Often, when you think of a positive work environment, the first image that comes to mind is that of the uber-rich Silicon Valley high tech companies, the ones with free catered meals, on-site gyms, masseurs, acupuncturists, aromatherapists. The ones with a candy wall, hydroponic vegetable gardens in the cafeterias, year-long parental leave, free housing, free cars, and the list goes on and on and on with perks ranging from bring your dog with you to work, to why bother ever leaving work – everything you need is right here.
While much of this is nice, and is, no doubt, a deciding point that causes a potential employee to choose to work for one company over another, all other things being equal, in reality, you don’t need a wall of candy or open bar happy hours every day to have a positive work environment.
If the internal workings of the organization - the policies, the way people are treated, the way people interact with each other - are toxic, no amount of company picnics, beer-bashes, or on-site yoga sessions will compensate for it. If the environment is rife with harassment, with discrimination, with bullying, lies and rumors, hydroponically-grown heirloom lettuce isn’t going to fix things, isn’t going to make it a place worth giving your best to, isn’t even going to make it a place worth staying in.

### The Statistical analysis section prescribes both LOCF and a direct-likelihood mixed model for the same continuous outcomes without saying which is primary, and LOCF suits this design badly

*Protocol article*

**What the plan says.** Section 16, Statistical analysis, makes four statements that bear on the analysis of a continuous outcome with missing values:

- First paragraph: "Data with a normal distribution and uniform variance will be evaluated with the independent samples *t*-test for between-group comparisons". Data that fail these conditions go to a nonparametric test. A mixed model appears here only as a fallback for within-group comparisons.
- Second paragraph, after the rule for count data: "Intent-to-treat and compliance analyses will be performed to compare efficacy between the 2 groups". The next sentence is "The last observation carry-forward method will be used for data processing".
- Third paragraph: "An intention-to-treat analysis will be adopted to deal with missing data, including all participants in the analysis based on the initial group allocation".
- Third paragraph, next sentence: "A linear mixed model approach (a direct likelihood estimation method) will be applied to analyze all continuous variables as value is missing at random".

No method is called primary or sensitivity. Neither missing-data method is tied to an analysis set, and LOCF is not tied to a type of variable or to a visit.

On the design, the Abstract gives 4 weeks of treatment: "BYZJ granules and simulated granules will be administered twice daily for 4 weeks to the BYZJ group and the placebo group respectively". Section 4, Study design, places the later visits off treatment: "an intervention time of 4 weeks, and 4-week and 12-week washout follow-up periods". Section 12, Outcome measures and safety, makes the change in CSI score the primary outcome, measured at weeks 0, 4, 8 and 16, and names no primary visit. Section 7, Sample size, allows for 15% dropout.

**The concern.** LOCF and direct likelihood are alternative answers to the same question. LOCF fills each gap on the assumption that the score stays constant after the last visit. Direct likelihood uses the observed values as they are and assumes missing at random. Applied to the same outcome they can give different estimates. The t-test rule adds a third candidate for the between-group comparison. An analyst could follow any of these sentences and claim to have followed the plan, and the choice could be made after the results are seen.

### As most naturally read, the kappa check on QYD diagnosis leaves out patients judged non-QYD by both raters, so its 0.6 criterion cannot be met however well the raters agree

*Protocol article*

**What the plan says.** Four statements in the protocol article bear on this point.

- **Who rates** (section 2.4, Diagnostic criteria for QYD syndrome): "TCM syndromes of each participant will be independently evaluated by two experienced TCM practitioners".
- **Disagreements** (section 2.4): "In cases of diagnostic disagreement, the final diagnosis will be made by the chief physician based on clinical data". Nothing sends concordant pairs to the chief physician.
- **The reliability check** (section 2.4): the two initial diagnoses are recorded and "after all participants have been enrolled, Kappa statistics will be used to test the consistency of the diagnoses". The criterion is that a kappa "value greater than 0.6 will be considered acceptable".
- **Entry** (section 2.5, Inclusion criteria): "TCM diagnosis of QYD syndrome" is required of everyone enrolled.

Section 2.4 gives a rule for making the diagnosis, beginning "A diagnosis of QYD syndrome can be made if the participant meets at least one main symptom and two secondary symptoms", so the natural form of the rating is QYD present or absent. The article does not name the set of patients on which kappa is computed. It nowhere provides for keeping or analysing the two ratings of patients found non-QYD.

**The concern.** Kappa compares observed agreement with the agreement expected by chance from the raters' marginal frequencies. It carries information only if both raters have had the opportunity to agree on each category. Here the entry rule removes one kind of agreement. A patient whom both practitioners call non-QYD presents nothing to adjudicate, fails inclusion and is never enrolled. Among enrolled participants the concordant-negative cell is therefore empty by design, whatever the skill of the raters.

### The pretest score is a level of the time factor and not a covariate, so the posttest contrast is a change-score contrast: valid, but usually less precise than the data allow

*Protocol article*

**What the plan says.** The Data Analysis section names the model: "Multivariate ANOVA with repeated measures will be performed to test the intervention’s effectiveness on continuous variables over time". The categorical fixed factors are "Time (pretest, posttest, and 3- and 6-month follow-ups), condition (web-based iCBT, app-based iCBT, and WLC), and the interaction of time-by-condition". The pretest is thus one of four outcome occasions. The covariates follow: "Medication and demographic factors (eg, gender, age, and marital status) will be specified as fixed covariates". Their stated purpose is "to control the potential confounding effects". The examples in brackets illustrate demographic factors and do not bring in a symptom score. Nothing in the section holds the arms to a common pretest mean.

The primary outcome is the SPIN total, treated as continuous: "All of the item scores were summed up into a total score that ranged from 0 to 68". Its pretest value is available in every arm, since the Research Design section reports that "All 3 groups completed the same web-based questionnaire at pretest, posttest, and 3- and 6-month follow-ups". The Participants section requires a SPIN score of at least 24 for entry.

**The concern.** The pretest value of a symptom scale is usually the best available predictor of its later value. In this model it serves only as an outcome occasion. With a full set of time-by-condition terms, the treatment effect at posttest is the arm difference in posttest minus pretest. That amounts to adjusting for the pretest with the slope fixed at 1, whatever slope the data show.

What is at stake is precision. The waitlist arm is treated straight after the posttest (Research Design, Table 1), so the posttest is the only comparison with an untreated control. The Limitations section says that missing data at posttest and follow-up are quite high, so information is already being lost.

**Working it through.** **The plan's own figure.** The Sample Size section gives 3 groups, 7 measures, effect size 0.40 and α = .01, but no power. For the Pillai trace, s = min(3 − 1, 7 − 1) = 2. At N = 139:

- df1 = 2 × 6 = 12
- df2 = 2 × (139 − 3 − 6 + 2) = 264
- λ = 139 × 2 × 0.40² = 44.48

Research on employee engagement and organizational culture shows that a truly positive work environment is a place where people feel supported, where they’re happy to come to work, where they can focus on the projects at hand without having to look over their shoulder for a knife in their back, where they can be creative, where they can innovate, where they are treated with respect, where they have opportunities to grow and to learn and to fulfill more and more of their true potential each day, where they derive a sense of meaning from their work and from the work their organization does. Yes, it also includes fair compensation and benefits for the work done. Of course it does. That’s part of respect. And if there are generous vacation and family and sick leave policies, so much the better.
Creating a positive work environment doesn’t begin with a company yacht, it begins with a transformed approach to leadership. As such, it is within reach of even the most cash-strapped organizations, and in fact is a strategy that any organization concerned with its bottom line should undertake. According to the Gallup “State of the American Workplace” survey, (Gallup, 2017) organizations whose work environments foster higher levels of employee engagement experience 21% higher levels of profitability, 17% higher levels of productivity, and significantly lower levels of absenteeism and turnover than their toxic counterparts. A positive work environment, then, is not a luxury, but a necessity for any organization that wants not to survive and to flourish in today’s challenging economy.